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sewal's picture

G'day, I'm Sue. Discovered this forum yesterday when I needed help with an identification. I live in suburban Brisbane, the traditional quarter acre block, and am mainly interested in the birds that visit my backyard. Hope to have more to contribute to this forum.

Betty's picture

Hi Sue,

I'm glad to meet you - well, sort of - and I'll bet I'll be envious of the birds you have in your backyard. I'm down in Victoria.


birdsafe's picture

I too live on a quarter acre block but in suburban Adelaide.

I respect most living creatures and because I don't use any poisons, have a balanced eco system.

We have three bird baths, all very well used and it is an integrated feathered society. At one time we can have Rainbow Lorrikeets, Musk Lorrikeets, Australian Magpies, Magpie Larks, New Holland Honeyeaters and Blackbirds, Sparrows, Doves etc. Noisy Miners too. Wouldn't it be nice if people of all colours could peacefully co-exist like they do. They have come to realise that we pose no threat and there is not usually much ruffling of feathers when they see us.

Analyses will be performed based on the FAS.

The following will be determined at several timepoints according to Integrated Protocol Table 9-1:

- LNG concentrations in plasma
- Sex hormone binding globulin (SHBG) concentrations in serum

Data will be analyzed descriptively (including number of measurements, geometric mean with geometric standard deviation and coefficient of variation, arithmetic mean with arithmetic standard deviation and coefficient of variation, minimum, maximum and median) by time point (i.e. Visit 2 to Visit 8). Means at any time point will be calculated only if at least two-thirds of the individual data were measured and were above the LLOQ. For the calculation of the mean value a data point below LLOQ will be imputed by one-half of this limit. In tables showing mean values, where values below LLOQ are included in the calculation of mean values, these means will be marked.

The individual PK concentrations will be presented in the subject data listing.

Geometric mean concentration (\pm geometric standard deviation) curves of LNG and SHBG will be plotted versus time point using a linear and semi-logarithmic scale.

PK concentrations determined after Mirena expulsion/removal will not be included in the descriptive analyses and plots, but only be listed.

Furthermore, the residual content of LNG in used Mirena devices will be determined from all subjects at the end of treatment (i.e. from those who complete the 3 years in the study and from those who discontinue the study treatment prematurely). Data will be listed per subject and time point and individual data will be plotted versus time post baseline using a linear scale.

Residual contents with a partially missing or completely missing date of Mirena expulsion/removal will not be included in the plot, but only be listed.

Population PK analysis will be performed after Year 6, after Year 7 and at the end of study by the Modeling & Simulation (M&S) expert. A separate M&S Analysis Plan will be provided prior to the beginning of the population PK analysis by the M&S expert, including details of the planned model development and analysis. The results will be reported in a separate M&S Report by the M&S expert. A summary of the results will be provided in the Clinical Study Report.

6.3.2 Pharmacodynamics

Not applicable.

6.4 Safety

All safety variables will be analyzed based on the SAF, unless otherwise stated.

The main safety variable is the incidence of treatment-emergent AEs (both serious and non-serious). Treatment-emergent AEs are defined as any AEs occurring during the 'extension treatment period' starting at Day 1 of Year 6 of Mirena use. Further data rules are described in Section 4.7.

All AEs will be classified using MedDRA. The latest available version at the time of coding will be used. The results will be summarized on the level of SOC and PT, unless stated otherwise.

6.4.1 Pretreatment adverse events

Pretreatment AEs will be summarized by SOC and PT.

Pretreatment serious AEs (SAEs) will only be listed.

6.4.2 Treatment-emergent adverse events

cupladaze's picture

Hi Betty

I find it amusing that you are envious of Sue in her Brisbane backyard and yet the birds you have in Victoria make us Qld'ers just as envious. I guess we all like to see something different. I was down Geelong way recently to see a footy game and I saw many new birds that I'll never see here in North Queensland. It was great and I'll be back to see more in 2008.

And to read that you have a forest reserve over the road makes me think that you must have many birds visiting your place. I live in Ayr and I don't have a lot of variety in the birds that visit my yard; figbirds, koels, blue-faced honeyeaters, Torres St. pigeons, rainbow lorikeets, yellow honeyeaters and sunbirds are regular visitors together with the turtle doves, magpies, butcherbirds and peewees(mudlarks). (these are all common town birds)

Less common visitors include helmeted friarbirds, drongos, nutmeg mannikins, peaceful doves, crested pigeons and for a couple of months in winter a greater bowerbird comes most days for a wash and a drink from my pool. Black Cockatoos sometimes come for a feed too.

If I lived closer to a mountain range or a true forest such as the towns further north then I'm sure I would have much more variety. However there are lots of diverse habitats close by and I frequently visit them looking for birds and enjoy finding new species immensely.

I hope you all have a great year of birdwatching in 2008, especially Sue in Brisbane (as this is her thread) and all you lucky Victorians.


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